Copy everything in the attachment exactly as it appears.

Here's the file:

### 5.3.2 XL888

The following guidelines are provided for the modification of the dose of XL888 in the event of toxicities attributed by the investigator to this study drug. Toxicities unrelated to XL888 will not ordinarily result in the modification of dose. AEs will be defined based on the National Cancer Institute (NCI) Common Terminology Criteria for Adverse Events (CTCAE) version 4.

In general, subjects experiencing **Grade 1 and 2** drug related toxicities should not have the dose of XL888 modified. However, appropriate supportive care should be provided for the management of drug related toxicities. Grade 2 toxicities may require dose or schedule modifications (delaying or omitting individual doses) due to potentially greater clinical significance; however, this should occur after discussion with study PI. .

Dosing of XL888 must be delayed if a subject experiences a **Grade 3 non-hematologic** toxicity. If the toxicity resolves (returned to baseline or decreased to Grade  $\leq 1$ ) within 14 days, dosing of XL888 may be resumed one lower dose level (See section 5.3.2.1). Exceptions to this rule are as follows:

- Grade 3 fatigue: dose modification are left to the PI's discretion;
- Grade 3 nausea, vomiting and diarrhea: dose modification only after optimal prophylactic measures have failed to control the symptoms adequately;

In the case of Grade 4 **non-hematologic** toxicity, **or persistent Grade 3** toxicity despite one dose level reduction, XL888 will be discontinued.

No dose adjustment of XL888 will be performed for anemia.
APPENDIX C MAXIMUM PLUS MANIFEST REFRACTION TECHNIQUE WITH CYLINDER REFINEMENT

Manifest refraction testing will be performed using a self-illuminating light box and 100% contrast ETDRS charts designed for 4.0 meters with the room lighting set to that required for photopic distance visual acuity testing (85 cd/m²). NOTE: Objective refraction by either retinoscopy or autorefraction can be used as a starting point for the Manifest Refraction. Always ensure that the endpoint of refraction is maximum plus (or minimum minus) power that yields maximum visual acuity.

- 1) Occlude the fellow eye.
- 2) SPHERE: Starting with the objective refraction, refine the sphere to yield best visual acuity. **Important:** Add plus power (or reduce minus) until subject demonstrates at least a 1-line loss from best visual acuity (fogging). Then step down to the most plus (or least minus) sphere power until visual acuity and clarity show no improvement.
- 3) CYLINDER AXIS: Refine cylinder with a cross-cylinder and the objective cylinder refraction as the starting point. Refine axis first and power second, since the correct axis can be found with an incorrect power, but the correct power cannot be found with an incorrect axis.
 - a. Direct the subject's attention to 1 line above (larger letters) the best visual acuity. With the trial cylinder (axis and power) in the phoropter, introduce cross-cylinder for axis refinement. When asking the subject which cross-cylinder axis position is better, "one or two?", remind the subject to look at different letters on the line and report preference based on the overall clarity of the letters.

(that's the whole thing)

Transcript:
### 5.3.2 XL888

The following guidelines are provided for the modification of the dose of XL888 in the event of toxicities attributed by the investigator to this study drug. Toxicities unrelated to XL888 will not ordinarily result in the modification of dose. AEs will be defined based on the National Cancer Institute (NCI) Common Terminology Criteria for Adverse Events (CTCAE) version 4.

In general, subjects experiencing **Grade 1 and 2** drug related toxicities should not have the dose of XL888 modified. However, appropriate supportive care should be provided for the management of drug related toxicities. Grade 2 toxicities may require dose or schedule modifications (delaying or omitting individual doses) due to potentially greater clinical significance; however, this should occur after discussion with study PI. .

Dosing of XL888 must be delayed if a subject experiences a **Grade 3 non-hematologic** toxicity. If the toxicity resolves (returned to baseline or decreased to Grade  $\leq 1$ ) within 14 days, dosing of XL888 may be resumed one lower dose level (See section 5.3.2.1). Exceptions to this rule are as follows:

- Grade 3 fatigue: dose modification are left to the PI's discretion;
- Grade 3 nausea, vomiting and diarrhea: dose modification only after optimal prophylactic measures have failed to control the symptoms adequately;

In the case of Grade 4 **non-hematologic** toxicity, **or persistent Grade 3** toxicity despite one dose level reduction, XL888 will be discontinued.

No dose adjustment of XL888 will be performed for anemia.
APPENDIX C MAXIMUM PLUS MANIFEST REFRACTION TECHNIQUE WITH CYLINDER REFINEMENT

Manifest refraction testing will be performed using a self-illuminating light box and 100% contrast ETDRS charts designed for 4.0 meters with the room lighting set to that required for photopic distance visual acuity testing (85 cd/m²). NOTE: Objective refraction by either retinoscopy or autorefraction can be used as a starting point for the Manifest Refraction. Always ensure that the endpoint of refraction is maximum plus (or minimum minus) power that yields maximum visual acuity.

- 1) Occlude the fellow eye.
- 2) SPHERE: Starting with the objective refraction, refine the sphere to yield best visual acuity. **Important:** Add plus power (or reduce minus) until subject demonstrates at least a 1-line loss from best visual acuity (fogging). Then step down to the most plus (or least minus) sphere power until visual acuity and clarity show no improvement.
- 3) CYLINDER AXIS: Refine cylinder with a cross-cylinder and the objective cylinder refraction as the starting point. Refine axis first and power second, since the correct axis can be found with an incorrect power, but the correct power cannot be found with an incorrect axis.
 - a. Direct the subject's attention to 1 line above (larger letters) the best visual acuity. With the trial cylinder (axis and power) in the phoropter, introduce cross-cylinder for axis refinement. When asking the subject which cross-cylinder axis position is better, "one or two?", remind the subject to look at different letters on the line and report preference based on the overall clarity of the letters.